his wife who is a journalist on the local TV station as he thinks she will want to interview me about my journey, but after a few preliminary questions she declares I am "not interesting for the news". Maybe I was too tired to be very enthusiastic about things. We then detour out into the dark countryside on the way home as Sandy has to pay off a phone smuggler, at least I guess that's what is going on.
The next morning I am on the road early, hoping to make up for time by climbing up into the Barisan mountains in only 2 days. I cross the rest of the eastern plains quickly, the roads lined with people selling durian, rambutan and bananas. Once again everybody yells "Hello Misterrr" and I ride with a wide smile the whole time. Many people yell or gesture for me to stop, sit, chat, smoke (the national pastime) or eat with them but I smile and keep going. After 80km in just over 3 hours I stop for an early lunch of fried rice. I planned to stop for second lunch further on but the road crosses a large river and then
Sea of Green
View from the first pass after climbing up from the Riau plains.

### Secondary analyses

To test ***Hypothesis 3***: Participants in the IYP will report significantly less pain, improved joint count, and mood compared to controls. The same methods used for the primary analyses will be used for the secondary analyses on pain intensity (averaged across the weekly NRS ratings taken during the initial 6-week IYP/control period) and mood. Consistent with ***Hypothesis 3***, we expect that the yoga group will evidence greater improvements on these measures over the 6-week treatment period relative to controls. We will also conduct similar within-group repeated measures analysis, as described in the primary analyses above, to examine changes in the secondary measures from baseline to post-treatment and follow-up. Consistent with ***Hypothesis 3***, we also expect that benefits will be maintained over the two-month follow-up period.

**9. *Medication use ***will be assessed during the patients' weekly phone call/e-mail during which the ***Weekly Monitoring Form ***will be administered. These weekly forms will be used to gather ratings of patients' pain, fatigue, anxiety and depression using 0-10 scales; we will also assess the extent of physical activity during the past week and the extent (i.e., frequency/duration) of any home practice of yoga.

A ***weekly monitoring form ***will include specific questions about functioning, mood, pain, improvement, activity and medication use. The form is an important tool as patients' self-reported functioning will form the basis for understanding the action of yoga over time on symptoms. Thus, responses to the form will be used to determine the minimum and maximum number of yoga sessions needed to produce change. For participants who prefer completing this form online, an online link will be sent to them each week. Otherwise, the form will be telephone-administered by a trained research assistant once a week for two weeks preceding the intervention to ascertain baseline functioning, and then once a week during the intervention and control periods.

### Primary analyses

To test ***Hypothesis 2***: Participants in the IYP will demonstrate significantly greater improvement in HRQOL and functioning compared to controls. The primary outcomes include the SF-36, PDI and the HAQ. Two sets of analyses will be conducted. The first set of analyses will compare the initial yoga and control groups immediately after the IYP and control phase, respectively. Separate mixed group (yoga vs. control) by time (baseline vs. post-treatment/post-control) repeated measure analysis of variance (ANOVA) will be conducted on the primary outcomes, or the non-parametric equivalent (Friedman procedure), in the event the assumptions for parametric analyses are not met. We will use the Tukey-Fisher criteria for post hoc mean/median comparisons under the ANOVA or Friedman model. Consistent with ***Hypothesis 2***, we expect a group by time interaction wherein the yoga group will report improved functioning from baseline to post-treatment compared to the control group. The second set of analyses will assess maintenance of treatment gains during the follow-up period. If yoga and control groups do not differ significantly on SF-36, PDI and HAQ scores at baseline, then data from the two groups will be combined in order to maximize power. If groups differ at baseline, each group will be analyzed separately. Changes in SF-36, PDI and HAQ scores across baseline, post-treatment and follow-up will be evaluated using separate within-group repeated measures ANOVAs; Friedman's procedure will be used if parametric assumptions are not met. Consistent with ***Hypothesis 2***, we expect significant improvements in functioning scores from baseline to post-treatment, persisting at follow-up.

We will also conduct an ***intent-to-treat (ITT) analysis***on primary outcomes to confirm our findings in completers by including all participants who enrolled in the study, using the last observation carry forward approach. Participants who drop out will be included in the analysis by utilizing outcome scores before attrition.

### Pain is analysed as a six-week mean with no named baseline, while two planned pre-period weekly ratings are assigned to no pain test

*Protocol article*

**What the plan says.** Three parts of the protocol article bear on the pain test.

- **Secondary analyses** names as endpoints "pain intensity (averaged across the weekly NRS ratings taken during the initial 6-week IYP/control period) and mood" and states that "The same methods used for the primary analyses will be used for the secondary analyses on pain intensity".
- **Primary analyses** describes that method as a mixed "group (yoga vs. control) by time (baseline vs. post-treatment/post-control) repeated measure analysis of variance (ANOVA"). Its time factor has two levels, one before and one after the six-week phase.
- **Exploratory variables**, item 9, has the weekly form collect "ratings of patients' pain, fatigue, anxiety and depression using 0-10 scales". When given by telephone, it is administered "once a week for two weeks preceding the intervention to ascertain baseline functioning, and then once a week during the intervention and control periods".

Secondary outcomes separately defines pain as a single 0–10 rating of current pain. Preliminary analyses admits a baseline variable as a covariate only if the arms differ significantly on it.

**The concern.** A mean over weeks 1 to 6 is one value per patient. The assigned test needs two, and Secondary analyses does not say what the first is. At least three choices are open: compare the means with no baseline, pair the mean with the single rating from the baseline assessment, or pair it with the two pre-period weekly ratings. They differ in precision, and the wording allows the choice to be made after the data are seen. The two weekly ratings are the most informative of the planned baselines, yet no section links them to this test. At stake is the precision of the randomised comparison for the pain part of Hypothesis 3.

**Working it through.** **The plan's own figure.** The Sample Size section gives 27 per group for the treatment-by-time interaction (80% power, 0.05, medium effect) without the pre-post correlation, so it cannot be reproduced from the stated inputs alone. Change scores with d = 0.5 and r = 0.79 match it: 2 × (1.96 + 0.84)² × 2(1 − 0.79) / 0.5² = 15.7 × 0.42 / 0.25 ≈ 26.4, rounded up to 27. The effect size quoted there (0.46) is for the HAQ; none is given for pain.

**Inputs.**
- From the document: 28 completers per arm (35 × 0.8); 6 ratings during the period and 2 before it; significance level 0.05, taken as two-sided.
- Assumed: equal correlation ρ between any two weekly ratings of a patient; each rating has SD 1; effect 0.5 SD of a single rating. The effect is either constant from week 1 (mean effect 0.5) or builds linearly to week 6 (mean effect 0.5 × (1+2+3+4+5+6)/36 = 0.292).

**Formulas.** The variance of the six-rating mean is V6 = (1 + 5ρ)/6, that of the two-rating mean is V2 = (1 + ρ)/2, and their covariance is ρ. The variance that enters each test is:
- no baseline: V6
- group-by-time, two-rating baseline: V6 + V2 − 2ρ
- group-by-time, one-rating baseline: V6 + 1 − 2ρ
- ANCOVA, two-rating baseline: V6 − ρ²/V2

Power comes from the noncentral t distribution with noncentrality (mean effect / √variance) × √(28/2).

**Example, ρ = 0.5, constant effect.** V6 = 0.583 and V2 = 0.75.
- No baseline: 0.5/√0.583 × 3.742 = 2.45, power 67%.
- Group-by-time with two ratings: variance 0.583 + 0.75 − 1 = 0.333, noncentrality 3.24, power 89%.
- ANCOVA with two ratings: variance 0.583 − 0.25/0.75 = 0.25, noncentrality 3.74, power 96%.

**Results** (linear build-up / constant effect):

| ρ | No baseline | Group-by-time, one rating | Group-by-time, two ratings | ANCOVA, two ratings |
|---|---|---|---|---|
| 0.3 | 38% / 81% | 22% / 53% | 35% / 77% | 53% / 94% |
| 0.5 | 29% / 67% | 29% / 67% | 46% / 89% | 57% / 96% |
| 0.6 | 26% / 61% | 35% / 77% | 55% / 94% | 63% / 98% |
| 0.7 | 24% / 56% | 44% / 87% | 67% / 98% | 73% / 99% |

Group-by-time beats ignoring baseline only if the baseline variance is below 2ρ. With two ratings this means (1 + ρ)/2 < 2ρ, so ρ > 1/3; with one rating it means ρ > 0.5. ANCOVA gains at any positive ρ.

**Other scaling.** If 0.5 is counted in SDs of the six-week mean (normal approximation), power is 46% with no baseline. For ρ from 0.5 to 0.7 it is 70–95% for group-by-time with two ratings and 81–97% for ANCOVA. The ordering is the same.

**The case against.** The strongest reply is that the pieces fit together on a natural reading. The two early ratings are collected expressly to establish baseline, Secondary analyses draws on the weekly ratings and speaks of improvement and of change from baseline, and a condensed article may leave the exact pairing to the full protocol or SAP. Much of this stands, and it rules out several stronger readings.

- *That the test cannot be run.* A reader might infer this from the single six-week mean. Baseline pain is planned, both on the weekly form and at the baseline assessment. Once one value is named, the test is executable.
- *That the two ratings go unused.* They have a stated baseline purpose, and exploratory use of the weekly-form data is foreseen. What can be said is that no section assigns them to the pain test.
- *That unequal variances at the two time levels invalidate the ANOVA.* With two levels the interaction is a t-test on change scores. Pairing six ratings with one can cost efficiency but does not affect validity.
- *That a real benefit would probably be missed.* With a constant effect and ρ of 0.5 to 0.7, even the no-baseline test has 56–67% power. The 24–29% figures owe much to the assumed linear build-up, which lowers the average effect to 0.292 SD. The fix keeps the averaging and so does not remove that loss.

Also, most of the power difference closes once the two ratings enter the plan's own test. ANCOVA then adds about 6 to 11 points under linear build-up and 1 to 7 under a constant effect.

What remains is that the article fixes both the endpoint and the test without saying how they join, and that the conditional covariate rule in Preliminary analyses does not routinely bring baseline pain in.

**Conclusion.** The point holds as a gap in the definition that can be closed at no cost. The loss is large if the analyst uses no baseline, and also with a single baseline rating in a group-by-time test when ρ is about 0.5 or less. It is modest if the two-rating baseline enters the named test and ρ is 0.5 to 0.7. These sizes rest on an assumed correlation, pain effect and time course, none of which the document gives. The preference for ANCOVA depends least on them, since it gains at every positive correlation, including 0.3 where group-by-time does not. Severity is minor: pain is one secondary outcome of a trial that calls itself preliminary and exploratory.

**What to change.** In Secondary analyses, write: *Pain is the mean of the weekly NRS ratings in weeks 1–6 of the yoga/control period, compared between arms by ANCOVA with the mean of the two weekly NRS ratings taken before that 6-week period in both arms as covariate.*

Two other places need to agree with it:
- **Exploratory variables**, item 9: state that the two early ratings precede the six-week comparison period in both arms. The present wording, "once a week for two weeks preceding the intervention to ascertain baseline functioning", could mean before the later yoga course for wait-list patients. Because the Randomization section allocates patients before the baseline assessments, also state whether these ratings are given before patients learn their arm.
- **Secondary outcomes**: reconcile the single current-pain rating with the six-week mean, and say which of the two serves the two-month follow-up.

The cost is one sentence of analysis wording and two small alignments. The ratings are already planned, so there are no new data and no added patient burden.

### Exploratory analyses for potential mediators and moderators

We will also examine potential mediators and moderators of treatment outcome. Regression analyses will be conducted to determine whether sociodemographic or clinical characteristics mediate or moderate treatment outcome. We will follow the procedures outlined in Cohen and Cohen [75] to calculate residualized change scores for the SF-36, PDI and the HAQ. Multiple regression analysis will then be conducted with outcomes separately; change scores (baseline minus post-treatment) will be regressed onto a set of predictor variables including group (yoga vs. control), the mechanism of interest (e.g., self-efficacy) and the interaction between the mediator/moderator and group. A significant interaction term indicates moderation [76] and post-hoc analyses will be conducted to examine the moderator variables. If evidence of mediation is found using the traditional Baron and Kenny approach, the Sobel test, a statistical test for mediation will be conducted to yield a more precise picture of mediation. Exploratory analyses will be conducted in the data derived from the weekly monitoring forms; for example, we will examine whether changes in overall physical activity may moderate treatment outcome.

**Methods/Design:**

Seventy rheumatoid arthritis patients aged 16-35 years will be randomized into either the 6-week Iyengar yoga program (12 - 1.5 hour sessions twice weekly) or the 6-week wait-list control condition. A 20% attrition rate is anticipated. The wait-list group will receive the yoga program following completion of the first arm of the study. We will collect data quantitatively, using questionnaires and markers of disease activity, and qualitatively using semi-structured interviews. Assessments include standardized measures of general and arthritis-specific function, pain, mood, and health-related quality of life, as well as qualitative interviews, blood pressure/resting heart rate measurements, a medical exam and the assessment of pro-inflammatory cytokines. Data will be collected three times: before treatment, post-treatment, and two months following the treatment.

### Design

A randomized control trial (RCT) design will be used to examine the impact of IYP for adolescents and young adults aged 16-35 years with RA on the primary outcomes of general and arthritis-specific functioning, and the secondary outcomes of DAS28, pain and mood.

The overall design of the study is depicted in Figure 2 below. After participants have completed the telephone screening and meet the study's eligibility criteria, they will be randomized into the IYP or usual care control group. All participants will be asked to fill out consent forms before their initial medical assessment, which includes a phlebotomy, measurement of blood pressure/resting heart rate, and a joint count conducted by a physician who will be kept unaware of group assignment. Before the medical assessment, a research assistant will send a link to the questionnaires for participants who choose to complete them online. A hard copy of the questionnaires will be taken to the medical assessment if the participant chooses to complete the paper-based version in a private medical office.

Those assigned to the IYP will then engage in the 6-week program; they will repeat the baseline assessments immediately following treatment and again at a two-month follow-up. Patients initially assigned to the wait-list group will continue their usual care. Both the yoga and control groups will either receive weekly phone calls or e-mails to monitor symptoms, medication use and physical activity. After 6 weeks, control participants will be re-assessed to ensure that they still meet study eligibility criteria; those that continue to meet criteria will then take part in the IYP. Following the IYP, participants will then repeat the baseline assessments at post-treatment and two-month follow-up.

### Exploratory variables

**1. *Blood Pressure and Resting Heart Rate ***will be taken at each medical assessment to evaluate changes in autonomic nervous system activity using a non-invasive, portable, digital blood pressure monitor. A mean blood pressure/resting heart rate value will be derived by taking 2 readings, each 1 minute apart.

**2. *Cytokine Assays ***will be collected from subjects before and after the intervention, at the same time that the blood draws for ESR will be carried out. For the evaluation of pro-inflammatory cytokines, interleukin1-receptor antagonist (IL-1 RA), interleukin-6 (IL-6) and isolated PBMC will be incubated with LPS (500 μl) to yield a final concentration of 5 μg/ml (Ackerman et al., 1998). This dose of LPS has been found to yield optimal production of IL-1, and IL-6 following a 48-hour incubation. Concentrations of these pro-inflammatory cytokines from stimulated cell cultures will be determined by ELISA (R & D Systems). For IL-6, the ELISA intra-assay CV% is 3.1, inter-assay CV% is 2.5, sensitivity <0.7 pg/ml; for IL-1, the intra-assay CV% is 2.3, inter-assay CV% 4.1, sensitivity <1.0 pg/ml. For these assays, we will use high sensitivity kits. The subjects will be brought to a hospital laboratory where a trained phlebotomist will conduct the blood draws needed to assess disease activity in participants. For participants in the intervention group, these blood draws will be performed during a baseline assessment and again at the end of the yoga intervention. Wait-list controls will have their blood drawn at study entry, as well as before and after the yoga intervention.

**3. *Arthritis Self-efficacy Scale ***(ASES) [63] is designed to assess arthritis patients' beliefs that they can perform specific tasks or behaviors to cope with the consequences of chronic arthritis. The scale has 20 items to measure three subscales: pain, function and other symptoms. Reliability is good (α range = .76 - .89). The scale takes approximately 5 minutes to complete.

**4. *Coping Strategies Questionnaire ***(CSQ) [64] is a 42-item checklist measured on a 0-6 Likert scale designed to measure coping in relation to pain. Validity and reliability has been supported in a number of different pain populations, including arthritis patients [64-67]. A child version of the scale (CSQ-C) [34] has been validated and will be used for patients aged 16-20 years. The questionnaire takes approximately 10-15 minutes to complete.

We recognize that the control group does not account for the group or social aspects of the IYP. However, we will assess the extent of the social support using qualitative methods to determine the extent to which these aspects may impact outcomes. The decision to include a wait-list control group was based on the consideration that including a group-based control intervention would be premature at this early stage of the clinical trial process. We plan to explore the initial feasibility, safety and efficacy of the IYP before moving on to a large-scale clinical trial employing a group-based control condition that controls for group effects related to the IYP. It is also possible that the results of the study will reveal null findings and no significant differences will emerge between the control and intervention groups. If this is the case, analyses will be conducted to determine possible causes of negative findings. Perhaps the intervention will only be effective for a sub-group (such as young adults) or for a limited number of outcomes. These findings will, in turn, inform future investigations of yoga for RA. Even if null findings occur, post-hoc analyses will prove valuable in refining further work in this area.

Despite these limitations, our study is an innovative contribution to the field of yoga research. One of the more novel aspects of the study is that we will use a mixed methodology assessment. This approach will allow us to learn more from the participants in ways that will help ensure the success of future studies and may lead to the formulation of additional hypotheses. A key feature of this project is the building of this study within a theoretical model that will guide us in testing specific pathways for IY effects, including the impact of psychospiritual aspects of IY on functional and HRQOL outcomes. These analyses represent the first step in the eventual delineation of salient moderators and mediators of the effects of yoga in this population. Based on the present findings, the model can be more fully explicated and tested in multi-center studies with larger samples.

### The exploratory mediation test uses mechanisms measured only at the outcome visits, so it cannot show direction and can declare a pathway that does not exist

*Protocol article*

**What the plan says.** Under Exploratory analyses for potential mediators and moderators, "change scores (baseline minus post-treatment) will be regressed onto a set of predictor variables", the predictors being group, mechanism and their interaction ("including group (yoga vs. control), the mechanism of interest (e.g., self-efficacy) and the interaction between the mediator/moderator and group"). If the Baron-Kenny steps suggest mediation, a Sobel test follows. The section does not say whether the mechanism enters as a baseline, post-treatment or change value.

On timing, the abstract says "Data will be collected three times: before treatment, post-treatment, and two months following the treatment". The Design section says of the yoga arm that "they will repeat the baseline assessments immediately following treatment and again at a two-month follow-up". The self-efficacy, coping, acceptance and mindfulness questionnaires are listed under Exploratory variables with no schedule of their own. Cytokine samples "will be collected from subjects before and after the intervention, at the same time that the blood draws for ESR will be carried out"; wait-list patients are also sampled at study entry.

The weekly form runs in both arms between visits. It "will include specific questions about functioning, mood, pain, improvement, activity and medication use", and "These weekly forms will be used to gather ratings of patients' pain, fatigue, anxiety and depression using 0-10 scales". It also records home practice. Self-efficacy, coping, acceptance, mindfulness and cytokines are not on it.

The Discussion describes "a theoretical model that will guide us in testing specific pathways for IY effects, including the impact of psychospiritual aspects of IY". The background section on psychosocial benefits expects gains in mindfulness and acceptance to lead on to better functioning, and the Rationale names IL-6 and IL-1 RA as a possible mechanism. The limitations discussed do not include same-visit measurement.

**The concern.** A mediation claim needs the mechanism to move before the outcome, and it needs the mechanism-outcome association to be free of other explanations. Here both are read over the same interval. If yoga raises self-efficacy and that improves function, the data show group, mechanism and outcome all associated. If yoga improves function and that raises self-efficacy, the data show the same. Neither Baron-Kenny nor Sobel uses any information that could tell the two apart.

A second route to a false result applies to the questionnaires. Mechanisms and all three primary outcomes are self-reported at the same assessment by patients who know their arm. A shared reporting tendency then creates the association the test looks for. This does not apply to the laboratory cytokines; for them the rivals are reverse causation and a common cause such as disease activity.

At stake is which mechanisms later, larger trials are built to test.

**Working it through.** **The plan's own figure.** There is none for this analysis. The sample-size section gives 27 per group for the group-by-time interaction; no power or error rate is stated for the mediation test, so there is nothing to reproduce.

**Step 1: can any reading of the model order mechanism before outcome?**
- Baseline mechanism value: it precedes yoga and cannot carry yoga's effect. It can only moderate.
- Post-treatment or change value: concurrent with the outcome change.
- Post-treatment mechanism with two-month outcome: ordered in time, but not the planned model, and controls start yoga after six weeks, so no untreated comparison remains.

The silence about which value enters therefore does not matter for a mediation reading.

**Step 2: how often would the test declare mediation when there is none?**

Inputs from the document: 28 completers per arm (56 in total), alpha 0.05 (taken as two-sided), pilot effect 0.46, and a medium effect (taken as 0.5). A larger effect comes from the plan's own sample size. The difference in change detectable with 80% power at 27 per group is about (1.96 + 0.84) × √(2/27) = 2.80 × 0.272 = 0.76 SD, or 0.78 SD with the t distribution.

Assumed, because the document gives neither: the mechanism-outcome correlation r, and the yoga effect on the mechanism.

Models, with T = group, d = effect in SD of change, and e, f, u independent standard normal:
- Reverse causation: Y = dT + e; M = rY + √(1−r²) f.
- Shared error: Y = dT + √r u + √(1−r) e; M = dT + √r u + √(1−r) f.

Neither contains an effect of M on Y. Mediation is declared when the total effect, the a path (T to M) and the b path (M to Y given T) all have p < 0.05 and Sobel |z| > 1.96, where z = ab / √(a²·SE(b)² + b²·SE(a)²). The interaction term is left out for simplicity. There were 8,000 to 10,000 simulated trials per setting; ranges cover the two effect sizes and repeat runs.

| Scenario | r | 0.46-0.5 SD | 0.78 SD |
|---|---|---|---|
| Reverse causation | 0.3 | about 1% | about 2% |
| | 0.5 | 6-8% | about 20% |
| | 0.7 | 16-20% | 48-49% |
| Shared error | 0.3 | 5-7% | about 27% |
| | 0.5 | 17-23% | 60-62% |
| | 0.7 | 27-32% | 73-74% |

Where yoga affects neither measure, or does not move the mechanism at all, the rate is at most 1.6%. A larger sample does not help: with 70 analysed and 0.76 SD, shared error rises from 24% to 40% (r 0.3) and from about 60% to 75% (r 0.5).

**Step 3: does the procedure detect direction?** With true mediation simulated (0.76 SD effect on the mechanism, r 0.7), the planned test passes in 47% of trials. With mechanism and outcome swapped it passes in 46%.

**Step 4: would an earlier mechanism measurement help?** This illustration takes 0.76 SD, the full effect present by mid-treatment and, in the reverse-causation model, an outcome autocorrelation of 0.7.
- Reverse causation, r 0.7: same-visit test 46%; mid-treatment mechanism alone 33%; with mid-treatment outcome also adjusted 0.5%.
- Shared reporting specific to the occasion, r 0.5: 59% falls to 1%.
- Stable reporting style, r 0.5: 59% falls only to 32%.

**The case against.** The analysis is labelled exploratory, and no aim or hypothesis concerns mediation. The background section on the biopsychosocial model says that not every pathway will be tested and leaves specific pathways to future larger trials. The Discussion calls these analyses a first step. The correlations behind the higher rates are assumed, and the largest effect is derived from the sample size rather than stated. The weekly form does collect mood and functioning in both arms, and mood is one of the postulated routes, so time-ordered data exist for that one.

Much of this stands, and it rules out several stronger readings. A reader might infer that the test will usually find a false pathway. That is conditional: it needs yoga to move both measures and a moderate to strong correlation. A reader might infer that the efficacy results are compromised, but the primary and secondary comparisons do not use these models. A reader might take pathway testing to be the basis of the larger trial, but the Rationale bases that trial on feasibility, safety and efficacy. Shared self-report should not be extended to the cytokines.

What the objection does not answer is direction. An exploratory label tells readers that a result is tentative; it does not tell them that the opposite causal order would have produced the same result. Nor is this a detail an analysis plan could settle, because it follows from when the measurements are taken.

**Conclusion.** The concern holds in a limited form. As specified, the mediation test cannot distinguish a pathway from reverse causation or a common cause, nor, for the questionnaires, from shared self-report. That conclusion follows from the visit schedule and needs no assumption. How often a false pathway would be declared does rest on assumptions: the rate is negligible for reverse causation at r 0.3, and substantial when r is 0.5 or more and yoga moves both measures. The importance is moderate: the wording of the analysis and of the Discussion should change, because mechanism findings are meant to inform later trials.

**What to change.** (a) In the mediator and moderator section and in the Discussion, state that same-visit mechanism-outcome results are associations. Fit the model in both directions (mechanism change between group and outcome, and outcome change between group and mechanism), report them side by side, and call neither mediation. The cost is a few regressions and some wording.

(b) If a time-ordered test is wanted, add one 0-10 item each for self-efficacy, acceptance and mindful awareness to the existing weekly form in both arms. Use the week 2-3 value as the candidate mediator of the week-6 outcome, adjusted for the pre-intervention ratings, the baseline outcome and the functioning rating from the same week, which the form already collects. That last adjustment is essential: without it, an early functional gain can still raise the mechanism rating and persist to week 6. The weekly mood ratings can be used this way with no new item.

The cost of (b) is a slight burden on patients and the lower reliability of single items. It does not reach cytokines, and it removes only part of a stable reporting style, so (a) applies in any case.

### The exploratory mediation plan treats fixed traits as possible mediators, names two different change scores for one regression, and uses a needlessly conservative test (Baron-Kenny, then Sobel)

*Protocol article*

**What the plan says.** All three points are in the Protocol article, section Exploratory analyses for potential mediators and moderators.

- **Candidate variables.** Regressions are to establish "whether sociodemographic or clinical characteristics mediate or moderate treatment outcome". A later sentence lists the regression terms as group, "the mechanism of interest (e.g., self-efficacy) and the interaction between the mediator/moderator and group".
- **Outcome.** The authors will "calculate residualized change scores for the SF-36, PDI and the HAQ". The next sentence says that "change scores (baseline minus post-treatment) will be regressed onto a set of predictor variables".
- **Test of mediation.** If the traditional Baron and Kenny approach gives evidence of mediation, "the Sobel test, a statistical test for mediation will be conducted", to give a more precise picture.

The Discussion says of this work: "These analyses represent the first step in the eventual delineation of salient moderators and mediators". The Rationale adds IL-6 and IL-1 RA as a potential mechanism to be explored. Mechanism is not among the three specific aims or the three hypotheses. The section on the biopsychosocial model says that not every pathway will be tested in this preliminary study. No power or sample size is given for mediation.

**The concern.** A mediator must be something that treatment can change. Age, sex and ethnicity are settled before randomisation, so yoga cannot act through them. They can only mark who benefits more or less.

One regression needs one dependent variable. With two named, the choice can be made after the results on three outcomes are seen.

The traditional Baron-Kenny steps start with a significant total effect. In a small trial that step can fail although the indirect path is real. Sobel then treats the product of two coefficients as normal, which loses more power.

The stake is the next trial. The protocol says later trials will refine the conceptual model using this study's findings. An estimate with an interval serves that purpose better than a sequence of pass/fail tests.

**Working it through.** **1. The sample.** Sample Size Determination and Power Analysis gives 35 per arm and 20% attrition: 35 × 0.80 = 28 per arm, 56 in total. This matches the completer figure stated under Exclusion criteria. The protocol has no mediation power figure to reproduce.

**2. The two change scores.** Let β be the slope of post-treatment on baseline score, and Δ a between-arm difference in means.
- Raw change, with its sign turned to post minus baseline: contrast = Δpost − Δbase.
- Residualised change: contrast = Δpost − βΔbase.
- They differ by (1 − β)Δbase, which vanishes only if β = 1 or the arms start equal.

turns and follows it up into the foothills and the first forest I have seen on Sumatra. Near the road this is being rapidly logged and cleared though. As the road weaves up and up groups of men are hacking stone and rock out of the cuttings above the road. It seems a painstakingly slow way of widening the road until I realise that is not what they are doing - they are simply taking rock for free to sell for construction in the same way the forest is a free resource to be taken by anyone with an axe. Homemade huts line the road in places with wash areas built over the roadside drains. It is a far cry from the developed world of Thailand and Malaysia and reminds me more of Nepal. Everyone is still smiling and waving though. There are no more shops or restaurants and I struggle on through the afternoon heat, up and down, up and down, around an enormous man-made lake and over a pass into West Sumatra province. Exhausted I spot somewhere with Pepsi and pull in for a much needed sugar hit. Only it is not Pepsi but Tehbotol - basically cold
Descending the gorge to the central Minang plateau.
tea in a bottle. I buy it anyway but there is no sugar at all. As they don't have enough change I get some of it in the form of Jambu - a pink waxy fruit that thankfully is very sweet and this helps power me on.